- I've been predicting this for almost a decade now: A major name in publishing is abolishing territorial divisions and going over to product-line imprints. At least within Europe, this change has been inevitable for years — ever since a decision on grey-market construction equipment within the EU made clear that territorial rights are a dead letter for identical products. That is, if you license the French-language rights to a work anywhere within the EU, you've just licensed the French-language rights throughout the EU. A recent decision on decoder cards for satellite dishes only confirms that territorial rights within the EU are, in a word, dead.
But this can actually be good for authors. Really. Particularly for English-language works, the accounting tricks involved in foreign-rights transactions — even when handled by the author instead of a publisher — always operate to the author's disadvantage. So, for that matter, do the tax considerations (just ask anyone who has tried to get money out of Germany or Italy since an EU ruling in January 2009 forced a substantial change in tax paperwork!). It will be a lot harder to engage in some kinds of common chicanery if one company is producing a consolidated royalty statement with everything in one place. That's not to say that nobody will figure out a way to do so... but only that when caught, the consequences will be a lot more enforceable.
This does have two important implications for contract negotiations by authors, though. First, and most obvious, is that authors need to ensure that their contracts are absolutely clear on the relationship between territory (if mentioned at all) and language... and ensure that, for existing contracts, they actually pay attention to what the publisher is doing. A certain NY conglomerate is probably still smarting from being caught with its hand in the cookie jar over purported "export sales," and that sort of thing is just going to get worse. Second, and more important, authors need to ensure that their warranties will be judged under United States law. If I go to the effort of ensuring that there's no Arabic-language edition of my hypothetical English-language novel that hypothetically impugns the integrity of Mohammed, I shouldn't then get a surprise when some court in Ireland sanctions me for blasphemy (look it up, it's on the books, and it's not limited to Christianity) and my publisher then claims I breached the warranty for something that the First Amendment guarantees me the right to do in this country. And I only wish this was entirely hypothetical; cf., e.g., Ehrenfeld v. Mahfouz, 518 F.3d 102 (2d Cir. 2008), abrogated by SPEECH Act, Pub. L. No. 111223, 124 Stat. 2480, to be codified at 28 U.S.C. §§ 410105 (that particular publisher did not, to my knowledge, claim that as a breach of the author's warranties... that time).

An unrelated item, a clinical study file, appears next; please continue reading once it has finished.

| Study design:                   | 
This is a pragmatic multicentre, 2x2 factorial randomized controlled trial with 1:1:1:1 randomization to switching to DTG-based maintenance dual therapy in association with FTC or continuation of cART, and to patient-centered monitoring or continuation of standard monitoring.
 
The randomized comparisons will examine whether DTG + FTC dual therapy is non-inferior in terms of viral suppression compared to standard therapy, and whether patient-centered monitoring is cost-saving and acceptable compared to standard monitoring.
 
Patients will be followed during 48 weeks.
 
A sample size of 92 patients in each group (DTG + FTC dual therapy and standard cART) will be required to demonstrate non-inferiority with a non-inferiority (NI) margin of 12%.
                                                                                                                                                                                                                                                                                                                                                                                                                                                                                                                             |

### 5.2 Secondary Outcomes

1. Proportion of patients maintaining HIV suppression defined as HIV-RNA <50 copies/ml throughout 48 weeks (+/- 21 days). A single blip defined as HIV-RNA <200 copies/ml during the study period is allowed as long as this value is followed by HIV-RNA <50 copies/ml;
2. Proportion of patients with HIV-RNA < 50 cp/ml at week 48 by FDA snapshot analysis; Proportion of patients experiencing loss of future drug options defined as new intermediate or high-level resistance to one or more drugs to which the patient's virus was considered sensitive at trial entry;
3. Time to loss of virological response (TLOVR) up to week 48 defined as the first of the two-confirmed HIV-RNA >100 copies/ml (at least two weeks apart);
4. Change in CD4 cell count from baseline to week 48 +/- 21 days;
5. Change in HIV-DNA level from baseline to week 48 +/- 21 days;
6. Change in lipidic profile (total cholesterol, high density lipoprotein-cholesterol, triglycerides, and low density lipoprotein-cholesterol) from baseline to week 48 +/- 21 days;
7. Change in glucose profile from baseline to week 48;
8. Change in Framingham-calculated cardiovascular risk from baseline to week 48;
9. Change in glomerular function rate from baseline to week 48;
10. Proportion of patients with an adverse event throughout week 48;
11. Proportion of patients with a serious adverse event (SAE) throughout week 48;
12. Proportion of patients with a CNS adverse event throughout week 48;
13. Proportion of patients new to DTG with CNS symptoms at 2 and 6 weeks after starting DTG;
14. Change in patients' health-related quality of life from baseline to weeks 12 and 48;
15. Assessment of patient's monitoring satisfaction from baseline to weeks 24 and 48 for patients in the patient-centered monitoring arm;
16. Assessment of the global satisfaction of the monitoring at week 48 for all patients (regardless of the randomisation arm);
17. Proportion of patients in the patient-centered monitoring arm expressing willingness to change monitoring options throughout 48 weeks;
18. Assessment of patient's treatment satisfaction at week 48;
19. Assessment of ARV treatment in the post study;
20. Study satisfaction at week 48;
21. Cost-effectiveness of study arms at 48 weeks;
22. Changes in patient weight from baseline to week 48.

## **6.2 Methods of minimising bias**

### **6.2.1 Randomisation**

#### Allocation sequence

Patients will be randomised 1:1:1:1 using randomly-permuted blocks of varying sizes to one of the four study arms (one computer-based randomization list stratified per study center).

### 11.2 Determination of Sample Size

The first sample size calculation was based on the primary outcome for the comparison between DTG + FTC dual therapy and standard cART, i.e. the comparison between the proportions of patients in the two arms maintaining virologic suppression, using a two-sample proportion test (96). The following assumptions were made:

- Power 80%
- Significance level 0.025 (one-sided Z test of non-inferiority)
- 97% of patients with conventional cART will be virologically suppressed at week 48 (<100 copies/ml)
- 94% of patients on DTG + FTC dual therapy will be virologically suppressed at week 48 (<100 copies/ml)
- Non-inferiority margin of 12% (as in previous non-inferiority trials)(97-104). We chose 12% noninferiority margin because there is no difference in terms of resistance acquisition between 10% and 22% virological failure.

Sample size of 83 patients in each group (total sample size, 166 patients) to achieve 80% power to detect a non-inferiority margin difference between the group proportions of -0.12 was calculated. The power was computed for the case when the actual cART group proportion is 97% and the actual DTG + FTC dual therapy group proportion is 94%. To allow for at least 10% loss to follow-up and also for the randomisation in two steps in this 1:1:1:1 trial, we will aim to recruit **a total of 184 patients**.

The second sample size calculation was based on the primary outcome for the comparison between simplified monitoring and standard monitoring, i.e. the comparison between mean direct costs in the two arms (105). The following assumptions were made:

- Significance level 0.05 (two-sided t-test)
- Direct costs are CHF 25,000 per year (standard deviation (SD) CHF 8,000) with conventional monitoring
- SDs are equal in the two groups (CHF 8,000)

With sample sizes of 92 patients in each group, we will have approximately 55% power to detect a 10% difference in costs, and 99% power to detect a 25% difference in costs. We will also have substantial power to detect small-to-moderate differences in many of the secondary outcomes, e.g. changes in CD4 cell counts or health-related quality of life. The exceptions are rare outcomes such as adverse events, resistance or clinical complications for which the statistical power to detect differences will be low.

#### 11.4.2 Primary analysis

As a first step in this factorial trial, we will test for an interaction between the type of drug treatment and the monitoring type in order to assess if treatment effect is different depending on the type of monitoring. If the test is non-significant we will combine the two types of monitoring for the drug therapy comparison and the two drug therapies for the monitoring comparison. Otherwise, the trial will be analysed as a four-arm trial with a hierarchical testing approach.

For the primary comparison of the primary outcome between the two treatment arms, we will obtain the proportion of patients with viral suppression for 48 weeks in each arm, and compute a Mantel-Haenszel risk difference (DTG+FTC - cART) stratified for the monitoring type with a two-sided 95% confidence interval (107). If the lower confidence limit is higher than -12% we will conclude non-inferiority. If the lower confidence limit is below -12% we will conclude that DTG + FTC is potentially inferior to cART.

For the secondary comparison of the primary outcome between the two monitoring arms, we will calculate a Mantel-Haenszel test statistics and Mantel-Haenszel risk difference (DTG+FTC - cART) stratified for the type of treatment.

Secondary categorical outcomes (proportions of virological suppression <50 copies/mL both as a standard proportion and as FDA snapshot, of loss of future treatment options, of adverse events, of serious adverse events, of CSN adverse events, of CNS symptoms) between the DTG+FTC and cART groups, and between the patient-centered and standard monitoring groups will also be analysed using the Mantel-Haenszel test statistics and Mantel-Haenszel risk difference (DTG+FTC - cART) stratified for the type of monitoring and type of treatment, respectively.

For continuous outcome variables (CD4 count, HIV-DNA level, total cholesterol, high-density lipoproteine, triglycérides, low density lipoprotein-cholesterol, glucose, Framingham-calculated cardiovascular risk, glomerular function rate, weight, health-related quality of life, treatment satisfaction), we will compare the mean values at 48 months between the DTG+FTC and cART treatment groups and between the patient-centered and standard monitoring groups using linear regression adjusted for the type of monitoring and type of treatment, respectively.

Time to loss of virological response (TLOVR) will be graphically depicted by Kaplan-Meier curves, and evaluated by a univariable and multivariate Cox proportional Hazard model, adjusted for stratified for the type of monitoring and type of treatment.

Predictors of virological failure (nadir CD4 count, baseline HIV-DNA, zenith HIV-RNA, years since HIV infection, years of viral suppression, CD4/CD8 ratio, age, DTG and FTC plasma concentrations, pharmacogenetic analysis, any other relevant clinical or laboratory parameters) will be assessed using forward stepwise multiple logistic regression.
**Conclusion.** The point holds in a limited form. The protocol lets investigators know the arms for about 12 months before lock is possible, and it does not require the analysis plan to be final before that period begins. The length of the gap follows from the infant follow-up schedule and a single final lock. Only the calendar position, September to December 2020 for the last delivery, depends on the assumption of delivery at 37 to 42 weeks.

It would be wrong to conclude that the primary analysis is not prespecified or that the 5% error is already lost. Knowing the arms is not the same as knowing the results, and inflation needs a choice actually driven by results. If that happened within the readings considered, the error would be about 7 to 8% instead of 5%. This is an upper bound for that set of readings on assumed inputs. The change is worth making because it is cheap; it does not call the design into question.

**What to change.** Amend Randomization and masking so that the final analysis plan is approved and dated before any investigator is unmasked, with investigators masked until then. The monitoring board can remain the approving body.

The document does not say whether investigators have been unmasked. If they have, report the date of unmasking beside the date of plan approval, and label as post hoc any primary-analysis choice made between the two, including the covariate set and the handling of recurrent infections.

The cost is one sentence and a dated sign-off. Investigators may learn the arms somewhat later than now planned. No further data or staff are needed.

- It's really amusing watching the publishing industry struggle with how to handle e-books. The preceding sausage is an example of one of the necessary changes, true enough... and it's one that actually makes some sense. That said, there are a lot of other things that have to change, in particular marketing (and the lack thereof) and publicity (and the accelerating delegation of publicity responsibilities to the author). Sisters in Crime attended a recent conference and blogged their impressions in five parts: A1 A2 B1 B2 B3. It's a fascinating view of the shortsightedness of s&m dorks in the publishing industry, because nowhere can one find acknowledgement of the historical Godzilla in the room that's going to eat commercial publishing's lunch (and dinner, and probably underwear). I can invoke that city-destroying movie monster with one word:
Some parts of the entertainment industry learned their lessons from the VHS v. Betamax battle; consider the widespread ability of DVD players and computers to handle both the DVD+ and DVD- writeable/rewriteable formats, which are more different than it might otherwise seem. Imagine, for a moment, trying to rethread a Betamax tape onto a VHS spool and play the result in a VHS player; today's DVD players accomplish that task with such ease that nobody ever really notices. They didn't learn quite all the way (remember HD-DVD?); but now imagine, for a moment, trying to read that PDF-image journal article for class (an increasingly common event thanks to JSTOR and professor frustration with textbook publishers) on your Kindle. Oops.
Of course, things aren't going to get better for a while... and the publishers (who are organized and have trade organizations to lobby for them) and e-device manufacturers (ditto) are going to use that time to steamroller authors (cats are more organized, and authors are too busy misusing the word "professional" for their subtrades to form trade associations with the ability, let alone will, to lobby).
Oh, the title of this post? A common (sarcastic) remark from instructor pilots after the orientation flight for Air Force officer candidates... you can fill in the blanks. Or your oxygen mask.